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the genre's premiere review magazine for short SF & Fantasy since 1993

Strange Horizons, August 19, 2013

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Strange Horizons, August 19, 2013

A Plant (Whose Name is Destroyed)” by Seth Dickinson

Reviewed by Daniel Woods.

"I don't understand," Naveen says, "why you didn't just tell me."

Naveen's boyfriend is named Hayden. And Hayden is a god. Improbable as it may seem, a collection of small miracles has confirmed it, and now Naveen must fight with himself over what to think, and what to do next. How do you concentrate on a relationship when your partner is the single most disruptive element in history? What is Hayden and Naveen, compared to Hayden and the rest of the world?

It may at first look like a typical cookie-cutter plot – science vs. religion with a gay god thrown in for controversy – but Dickinson's piece is actually rather captivating. Naveen is a scientist who relies on empirical evidence and “Bayesian statistics” for making sense of the world. As such, the piece is written in a series of experiments and observations, mostly relating to the “love hypothesis.” This might seem cold, but it allows Dickinson to demonstrate the emotional distance that Naveen keeps from people (especially Hayden). Naveen's need to “pick apart” life eventually comes to demonstrate his trust issues, his low self-esteem etc, and watching him analyze his happiness away is very poignant. “... the first moment that Naveen thinks of [Hayden] as something other than human [is] when it begins to seem possible that Hayden could love him.” It's an impressive use of a relatively simple narrative device.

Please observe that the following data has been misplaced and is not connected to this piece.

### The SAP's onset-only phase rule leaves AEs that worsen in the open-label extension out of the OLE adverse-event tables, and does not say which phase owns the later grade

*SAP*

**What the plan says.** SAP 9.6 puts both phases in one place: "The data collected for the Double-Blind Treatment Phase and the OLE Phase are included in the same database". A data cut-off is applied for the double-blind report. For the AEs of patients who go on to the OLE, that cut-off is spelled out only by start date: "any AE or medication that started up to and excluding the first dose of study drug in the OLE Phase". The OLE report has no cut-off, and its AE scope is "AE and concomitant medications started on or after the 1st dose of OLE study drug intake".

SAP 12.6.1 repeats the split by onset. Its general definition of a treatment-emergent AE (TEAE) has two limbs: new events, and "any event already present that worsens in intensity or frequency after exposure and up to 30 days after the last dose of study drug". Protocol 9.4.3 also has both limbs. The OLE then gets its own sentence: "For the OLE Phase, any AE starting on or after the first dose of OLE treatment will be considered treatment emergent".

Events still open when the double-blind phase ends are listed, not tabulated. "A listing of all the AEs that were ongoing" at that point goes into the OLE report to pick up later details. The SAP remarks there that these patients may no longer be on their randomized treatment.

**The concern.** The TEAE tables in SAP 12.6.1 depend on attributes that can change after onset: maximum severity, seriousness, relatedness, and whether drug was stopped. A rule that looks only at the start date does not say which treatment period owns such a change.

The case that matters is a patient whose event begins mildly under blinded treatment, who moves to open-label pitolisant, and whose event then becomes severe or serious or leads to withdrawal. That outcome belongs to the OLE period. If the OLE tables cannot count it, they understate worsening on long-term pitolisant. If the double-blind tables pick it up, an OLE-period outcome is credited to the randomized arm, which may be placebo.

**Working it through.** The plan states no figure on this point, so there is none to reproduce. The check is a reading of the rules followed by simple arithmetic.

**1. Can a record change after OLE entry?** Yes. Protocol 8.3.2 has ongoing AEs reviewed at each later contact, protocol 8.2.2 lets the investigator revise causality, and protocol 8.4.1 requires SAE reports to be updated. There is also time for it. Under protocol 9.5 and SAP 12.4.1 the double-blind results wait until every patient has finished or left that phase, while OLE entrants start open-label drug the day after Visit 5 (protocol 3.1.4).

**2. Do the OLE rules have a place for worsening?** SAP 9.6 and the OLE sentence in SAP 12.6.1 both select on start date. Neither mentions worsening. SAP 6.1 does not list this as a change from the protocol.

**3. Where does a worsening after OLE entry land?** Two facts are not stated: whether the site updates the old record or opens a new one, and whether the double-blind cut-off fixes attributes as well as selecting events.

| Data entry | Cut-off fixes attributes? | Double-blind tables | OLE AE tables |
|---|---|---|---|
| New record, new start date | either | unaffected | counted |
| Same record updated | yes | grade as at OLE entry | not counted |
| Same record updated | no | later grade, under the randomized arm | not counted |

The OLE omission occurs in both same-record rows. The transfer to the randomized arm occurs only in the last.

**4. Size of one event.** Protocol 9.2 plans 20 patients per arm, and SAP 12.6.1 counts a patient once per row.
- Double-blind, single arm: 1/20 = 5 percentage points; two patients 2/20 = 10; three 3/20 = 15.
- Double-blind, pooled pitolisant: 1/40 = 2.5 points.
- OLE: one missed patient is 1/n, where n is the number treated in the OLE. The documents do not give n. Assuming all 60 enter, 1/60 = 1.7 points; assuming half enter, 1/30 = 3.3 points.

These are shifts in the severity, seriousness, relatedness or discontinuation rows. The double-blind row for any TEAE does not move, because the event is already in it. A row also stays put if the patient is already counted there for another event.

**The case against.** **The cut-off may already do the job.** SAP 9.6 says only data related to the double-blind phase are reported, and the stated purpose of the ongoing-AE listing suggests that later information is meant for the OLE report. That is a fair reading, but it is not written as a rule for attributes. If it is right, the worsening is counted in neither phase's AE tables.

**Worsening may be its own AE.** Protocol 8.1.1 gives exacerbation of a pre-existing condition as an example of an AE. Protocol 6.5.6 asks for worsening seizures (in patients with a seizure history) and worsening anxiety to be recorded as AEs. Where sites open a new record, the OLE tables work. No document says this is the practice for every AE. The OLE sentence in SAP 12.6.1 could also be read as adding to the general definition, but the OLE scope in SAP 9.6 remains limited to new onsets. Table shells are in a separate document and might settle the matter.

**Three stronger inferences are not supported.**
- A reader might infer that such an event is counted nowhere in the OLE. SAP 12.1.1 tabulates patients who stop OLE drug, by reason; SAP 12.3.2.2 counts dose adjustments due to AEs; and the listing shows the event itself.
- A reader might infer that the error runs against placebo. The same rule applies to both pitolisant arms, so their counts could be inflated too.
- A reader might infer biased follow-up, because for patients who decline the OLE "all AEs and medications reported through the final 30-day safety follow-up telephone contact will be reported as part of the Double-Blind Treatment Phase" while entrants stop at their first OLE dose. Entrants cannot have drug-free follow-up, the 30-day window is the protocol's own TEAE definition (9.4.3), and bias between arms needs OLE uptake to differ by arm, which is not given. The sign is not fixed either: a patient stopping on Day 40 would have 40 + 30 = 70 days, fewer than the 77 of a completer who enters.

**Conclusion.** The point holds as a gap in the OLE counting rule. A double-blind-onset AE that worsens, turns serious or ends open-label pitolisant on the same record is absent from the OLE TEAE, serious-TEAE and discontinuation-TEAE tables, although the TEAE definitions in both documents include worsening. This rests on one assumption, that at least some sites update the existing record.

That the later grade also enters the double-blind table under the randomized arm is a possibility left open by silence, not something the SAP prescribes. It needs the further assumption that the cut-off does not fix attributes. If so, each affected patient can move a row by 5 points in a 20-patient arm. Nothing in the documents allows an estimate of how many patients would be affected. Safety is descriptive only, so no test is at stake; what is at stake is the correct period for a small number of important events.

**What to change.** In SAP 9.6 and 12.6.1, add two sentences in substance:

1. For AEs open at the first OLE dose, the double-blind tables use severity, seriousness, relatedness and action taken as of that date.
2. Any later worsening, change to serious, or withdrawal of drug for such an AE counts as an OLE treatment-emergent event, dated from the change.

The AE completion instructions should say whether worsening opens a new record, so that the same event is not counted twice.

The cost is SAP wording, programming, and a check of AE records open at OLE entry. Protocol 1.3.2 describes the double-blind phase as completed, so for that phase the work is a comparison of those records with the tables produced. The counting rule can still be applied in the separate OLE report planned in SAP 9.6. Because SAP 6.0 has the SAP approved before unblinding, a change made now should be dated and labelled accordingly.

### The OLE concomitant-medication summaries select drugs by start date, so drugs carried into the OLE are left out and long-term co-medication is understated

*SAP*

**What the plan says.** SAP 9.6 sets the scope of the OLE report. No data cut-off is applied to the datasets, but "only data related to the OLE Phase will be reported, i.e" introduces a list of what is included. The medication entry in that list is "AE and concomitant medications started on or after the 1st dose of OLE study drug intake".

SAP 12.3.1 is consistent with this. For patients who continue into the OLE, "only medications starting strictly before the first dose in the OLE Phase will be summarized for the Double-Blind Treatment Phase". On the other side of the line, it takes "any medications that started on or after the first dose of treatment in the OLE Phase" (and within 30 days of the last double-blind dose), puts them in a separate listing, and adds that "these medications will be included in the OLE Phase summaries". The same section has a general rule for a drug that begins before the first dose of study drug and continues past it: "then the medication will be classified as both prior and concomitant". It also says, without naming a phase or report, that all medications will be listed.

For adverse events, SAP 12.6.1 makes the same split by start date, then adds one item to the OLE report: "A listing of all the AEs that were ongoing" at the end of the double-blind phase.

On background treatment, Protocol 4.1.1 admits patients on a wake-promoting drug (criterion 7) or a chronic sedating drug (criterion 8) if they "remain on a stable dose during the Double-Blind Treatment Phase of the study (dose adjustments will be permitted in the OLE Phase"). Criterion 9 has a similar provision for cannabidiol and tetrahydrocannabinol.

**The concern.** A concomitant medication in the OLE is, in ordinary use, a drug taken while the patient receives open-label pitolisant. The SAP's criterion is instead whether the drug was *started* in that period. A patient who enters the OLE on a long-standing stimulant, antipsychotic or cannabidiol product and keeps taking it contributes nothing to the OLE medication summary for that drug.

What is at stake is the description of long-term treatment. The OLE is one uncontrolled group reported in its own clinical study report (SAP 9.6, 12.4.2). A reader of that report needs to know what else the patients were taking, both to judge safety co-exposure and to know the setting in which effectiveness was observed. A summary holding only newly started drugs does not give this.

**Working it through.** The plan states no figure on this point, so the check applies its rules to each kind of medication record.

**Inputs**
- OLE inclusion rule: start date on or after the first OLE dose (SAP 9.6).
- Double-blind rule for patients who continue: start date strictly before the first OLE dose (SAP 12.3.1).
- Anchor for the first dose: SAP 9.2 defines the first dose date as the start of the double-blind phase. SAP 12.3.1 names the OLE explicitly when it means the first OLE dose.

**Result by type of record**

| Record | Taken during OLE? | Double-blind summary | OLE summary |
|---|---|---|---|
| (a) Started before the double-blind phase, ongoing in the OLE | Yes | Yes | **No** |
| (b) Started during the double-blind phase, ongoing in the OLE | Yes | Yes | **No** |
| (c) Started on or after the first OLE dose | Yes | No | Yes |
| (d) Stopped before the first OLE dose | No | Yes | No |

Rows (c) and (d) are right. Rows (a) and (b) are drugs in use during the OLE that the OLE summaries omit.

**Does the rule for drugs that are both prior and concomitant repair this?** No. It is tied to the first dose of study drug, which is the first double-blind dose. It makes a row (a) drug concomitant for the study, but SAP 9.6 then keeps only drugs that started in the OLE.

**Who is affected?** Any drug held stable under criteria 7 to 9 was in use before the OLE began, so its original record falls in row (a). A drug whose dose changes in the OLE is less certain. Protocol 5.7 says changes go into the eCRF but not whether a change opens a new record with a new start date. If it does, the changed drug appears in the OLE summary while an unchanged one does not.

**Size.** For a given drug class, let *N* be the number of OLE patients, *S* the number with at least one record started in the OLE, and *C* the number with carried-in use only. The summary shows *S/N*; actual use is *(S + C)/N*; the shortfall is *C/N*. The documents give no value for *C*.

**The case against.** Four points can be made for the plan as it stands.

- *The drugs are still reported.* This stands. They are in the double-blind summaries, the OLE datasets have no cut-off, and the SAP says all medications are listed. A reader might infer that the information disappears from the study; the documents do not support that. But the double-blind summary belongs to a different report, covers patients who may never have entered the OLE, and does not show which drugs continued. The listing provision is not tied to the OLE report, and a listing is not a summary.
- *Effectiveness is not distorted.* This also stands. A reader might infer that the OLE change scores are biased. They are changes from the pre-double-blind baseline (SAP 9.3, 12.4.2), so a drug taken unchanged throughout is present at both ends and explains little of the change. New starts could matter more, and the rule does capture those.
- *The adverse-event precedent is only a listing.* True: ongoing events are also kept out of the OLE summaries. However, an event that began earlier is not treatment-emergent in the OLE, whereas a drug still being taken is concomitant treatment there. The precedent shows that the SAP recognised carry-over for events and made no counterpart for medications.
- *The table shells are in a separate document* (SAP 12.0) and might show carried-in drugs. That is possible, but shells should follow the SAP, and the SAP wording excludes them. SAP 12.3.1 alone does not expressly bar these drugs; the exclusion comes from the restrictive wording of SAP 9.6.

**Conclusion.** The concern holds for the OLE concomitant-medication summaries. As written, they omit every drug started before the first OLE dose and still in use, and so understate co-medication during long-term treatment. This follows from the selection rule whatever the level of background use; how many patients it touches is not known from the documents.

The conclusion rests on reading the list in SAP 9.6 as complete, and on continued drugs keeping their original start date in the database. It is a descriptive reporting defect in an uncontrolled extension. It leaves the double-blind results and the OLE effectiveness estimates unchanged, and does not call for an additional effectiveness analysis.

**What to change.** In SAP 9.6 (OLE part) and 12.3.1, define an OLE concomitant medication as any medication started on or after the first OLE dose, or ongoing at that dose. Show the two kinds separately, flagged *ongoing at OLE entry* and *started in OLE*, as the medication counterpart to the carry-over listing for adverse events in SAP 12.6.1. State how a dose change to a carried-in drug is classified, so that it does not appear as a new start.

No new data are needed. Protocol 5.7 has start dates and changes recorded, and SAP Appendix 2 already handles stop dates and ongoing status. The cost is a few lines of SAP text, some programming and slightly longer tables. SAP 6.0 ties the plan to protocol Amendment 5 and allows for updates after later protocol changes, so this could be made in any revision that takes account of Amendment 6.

Dickinson augments his characterisation by inserting dozens of tiny personal details into the prose. This is very well executed, and by the end we feel like we know Naveen – his past, his thought processes, his likes and dislikes. Hayden too is a satisfying creation, with just the right amount of otherworldliness in his outlook to lend him divine credence, and just the right amount of humanity to make him a good boyfriend. Hayden might be a god, but he still gets happy, sad, uncomfortable; he cries, laughs, has sex, and enjoys a nice cold beer. The mythology, incidentally, is lifted from a Sumerian creation story, in which Enki (who originally fathered the cosmos) falls to temptation, and nearly dies for it. Hayden is the god Enshagag, born to help save Enki. Dickinson's references to this myth seem to be accurate, and his use of Sumerian mythology is a refreshing change from the more commonly drawn-upon Greek, Egyptian, etc. But aside from providing the piece with a title, and giving Hayden a touch more believability, the use of myth here seems to serve little purpose, and that was a bit disappointing.

In its simpliest light, this is a story about two people who love each other trying to make it work. Because of that, I felt invested in the characters, and the piece held my attention throughout. “A Plant (Whose Name Is Destroyed)” is a sad, engrossing tale of a man so constrained by his fear of belief (self-belief, belief in anything that defies logic), that when confronted with something extraordinary, with the possibility of real happiness, he can't find a way to process it. Love cannot be analyzed through Naveen's prism of science and Bayesian statistics. Watching that love begin to falter needlessly is a heartbreaking experience, and although “relationship stories” might not appeal to everyone, I'd still recommend giving this piece a chance. Personally, I found it rather moving.